Interviewing children has evolved over the last 20 years as research has offered a better understanding of children’s abilities. Applying current knowledge to the court process means rethinking the way we assess children’s competency.
Traditionally, there are two types of competency. Basic competency concerns the child’s ability to perceive, remember, and communicate. Rule 601 of the Federal Rules of Evidence states that “[e]very person is competent to be a witness unless these rules provide otherwise,” and 42 states have adopted evidence rules very similar to the Federal Rules (Mueller & Kirkpatrick, 2009). As a result, most courts will not require any preliminary inquiry into basic competency, and this is sensible, because a truly incompetent child will falter under direct examination. Hence, the best means to assess a child’s basic competency is to receive her testimony for what it is worth.
If a court does require an inquiry into basic competency, this provides an opportunity to engage in narrative practice during rapport building with the child. The child can demonstrate her competency by answering open-ended questions about a neutral event from the beginning through the middle to the end.
The second type of competency is truth-lie competency. Rule 603 of the Federal Rules of Evidence requires that “[b]efore testifying, a witness must give an oath or affirmation to testify truthfully. It must be in a form designed to impress that duty on the witness’s conscience.” Rule 603 does not explicitly require an inquiry into a child’s understanding of the truth and his or her duty to testify truthfully, but it has been used to justify such an inquiry, and 15 states have explicit requirements in their rules of evidence that children must be capable of testifying truthfully. The assumption is that children must understand the affirmation to tell the truth in order for it to have an effect on their honesty.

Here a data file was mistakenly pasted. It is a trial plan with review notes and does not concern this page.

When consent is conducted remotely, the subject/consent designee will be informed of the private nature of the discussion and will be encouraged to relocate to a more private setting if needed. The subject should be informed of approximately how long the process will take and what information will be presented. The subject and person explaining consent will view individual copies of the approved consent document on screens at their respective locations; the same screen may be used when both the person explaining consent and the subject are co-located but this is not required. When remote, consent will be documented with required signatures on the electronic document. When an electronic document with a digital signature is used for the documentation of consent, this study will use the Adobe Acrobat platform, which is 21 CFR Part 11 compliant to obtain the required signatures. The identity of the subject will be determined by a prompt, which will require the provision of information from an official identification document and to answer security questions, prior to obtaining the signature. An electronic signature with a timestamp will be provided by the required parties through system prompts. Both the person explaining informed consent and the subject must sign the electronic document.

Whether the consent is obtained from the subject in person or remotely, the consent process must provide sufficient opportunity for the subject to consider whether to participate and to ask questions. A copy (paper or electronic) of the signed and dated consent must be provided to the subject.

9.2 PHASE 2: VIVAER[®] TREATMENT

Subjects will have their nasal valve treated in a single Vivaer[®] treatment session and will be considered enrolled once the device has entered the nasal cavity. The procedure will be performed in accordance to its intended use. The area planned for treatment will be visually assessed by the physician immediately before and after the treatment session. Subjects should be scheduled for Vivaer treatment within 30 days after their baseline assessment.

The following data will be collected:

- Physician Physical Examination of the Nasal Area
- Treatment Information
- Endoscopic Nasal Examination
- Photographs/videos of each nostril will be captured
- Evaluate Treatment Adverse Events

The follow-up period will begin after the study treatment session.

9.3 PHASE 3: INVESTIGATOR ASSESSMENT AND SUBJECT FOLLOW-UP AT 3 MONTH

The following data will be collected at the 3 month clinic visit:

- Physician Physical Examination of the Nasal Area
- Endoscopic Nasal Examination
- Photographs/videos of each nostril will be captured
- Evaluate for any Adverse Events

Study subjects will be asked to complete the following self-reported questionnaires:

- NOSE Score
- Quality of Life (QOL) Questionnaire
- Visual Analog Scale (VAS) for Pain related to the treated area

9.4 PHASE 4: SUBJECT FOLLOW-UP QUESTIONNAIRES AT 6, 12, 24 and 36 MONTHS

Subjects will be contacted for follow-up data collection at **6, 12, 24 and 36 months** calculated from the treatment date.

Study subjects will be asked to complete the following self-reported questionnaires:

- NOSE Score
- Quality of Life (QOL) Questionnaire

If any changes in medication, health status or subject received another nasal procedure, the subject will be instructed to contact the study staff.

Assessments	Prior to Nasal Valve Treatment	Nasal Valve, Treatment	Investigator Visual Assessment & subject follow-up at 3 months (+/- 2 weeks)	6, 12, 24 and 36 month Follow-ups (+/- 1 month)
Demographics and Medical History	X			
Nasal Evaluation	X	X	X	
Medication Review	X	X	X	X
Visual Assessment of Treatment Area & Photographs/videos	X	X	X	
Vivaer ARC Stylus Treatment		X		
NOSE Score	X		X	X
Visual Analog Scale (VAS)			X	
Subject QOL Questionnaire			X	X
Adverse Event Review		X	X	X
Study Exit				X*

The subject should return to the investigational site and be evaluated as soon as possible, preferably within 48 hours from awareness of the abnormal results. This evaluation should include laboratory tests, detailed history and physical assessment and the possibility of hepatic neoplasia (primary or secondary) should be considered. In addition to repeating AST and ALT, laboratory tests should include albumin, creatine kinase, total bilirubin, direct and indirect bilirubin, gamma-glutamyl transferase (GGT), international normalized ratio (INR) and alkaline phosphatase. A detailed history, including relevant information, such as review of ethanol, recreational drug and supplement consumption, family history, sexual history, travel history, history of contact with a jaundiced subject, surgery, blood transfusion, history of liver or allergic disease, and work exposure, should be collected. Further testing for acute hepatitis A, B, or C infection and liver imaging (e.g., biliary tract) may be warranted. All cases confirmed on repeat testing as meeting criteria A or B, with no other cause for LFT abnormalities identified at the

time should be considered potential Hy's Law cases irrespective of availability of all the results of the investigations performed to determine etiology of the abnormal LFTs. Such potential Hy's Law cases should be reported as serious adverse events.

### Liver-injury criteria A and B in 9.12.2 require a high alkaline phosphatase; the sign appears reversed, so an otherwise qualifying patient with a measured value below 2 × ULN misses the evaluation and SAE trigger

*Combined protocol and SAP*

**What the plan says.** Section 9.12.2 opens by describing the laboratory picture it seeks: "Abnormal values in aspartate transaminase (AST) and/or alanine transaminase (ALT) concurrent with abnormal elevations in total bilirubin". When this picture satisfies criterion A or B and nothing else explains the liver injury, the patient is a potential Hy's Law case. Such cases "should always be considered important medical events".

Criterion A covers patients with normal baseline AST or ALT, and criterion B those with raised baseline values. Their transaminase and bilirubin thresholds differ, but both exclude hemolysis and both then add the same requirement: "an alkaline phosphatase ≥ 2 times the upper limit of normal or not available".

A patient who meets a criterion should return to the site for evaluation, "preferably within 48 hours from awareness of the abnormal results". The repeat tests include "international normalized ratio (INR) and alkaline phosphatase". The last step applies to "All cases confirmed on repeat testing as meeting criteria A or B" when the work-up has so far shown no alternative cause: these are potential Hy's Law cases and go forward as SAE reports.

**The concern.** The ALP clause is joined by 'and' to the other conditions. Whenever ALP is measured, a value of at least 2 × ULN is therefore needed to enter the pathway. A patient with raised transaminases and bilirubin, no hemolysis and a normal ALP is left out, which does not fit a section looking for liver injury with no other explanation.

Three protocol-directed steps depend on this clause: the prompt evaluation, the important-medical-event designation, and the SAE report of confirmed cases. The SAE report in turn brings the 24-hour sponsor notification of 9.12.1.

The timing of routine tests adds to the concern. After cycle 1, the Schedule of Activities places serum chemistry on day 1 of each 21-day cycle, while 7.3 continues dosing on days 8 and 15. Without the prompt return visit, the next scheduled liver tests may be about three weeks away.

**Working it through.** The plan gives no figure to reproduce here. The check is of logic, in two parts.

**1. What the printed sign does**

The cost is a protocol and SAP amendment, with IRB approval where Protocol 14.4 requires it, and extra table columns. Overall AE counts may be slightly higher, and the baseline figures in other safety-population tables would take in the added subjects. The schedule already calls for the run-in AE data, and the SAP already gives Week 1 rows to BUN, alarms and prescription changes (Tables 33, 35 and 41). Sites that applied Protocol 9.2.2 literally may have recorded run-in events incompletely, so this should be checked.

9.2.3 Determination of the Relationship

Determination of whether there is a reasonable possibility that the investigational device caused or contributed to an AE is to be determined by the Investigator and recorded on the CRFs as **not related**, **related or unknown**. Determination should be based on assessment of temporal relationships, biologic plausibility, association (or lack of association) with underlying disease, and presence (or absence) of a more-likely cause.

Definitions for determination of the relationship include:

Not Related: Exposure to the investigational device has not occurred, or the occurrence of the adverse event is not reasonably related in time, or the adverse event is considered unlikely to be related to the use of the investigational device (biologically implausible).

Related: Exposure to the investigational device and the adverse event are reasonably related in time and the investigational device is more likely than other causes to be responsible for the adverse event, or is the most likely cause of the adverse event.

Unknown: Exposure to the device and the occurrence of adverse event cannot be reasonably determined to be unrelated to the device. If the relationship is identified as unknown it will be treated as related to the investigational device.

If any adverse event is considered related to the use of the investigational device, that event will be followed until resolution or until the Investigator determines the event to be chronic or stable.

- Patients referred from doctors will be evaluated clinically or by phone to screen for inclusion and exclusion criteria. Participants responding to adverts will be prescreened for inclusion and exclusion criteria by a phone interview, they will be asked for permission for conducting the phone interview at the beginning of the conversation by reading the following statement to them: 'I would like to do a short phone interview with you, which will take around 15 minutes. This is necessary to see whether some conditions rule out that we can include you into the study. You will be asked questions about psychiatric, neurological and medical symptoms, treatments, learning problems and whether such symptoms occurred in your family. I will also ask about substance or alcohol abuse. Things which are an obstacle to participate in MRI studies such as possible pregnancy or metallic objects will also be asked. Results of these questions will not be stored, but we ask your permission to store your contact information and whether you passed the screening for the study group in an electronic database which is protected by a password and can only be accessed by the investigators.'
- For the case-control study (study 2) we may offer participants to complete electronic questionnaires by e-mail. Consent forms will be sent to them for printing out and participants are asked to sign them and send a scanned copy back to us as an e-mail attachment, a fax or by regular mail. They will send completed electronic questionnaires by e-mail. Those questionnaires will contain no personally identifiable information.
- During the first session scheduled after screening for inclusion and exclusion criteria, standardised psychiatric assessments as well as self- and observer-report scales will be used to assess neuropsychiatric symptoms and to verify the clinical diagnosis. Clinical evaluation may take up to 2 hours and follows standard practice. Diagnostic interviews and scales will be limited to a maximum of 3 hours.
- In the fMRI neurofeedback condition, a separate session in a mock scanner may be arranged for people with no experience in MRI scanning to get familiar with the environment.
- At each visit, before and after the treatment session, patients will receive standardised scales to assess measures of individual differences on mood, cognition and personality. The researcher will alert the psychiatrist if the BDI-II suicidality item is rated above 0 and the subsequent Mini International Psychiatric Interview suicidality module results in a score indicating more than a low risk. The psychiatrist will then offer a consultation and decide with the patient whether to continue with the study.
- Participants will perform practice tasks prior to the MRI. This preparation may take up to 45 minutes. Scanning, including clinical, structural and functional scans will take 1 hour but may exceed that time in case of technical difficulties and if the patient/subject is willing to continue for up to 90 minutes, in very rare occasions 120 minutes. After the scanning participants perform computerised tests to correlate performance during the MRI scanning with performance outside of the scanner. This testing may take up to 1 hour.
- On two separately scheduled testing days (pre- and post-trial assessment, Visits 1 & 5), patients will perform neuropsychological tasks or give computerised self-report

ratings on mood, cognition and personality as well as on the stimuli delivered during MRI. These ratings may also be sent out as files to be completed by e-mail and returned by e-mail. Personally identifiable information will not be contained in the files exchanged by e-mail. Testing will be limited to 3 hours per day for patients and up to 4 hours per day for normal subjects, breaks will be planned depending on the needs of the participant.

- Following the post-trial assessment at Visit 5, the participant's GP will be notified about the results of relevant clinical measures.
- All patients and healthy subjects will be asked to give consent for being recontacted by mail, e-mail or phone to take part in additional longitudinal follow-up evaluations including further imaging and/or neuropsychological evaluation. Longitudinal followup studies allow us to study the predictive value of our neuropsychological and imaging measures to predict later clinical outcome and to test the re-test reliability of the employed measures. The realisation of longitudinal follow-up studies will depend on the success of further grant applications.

If a court will allow it, the best approach to truth-lie competency is to ask the child to promise to tell the truth without requiring the child to demonstrate her understanding. A child-friendly version of the oath is “do you promise that you will tell the truth?” The use of the words “promise” and “will” ensure that even the youngest children, who may not understand promise, will understand what the questioner is asking for. Research has shown that children are most honest if they promise to tell the truth.
*Adapted from Appendix D, Handbook on Questioning Children: A Linguistic Perspective, by Anne Graffam Walker, Ph.D., 3rd Edition, May 2013. © ABA Center on Children and the Law., 2013 See original for sources. Available at www.ShopABA.org, $30, PC 34900008, ISBN: 978-1-62722-203-7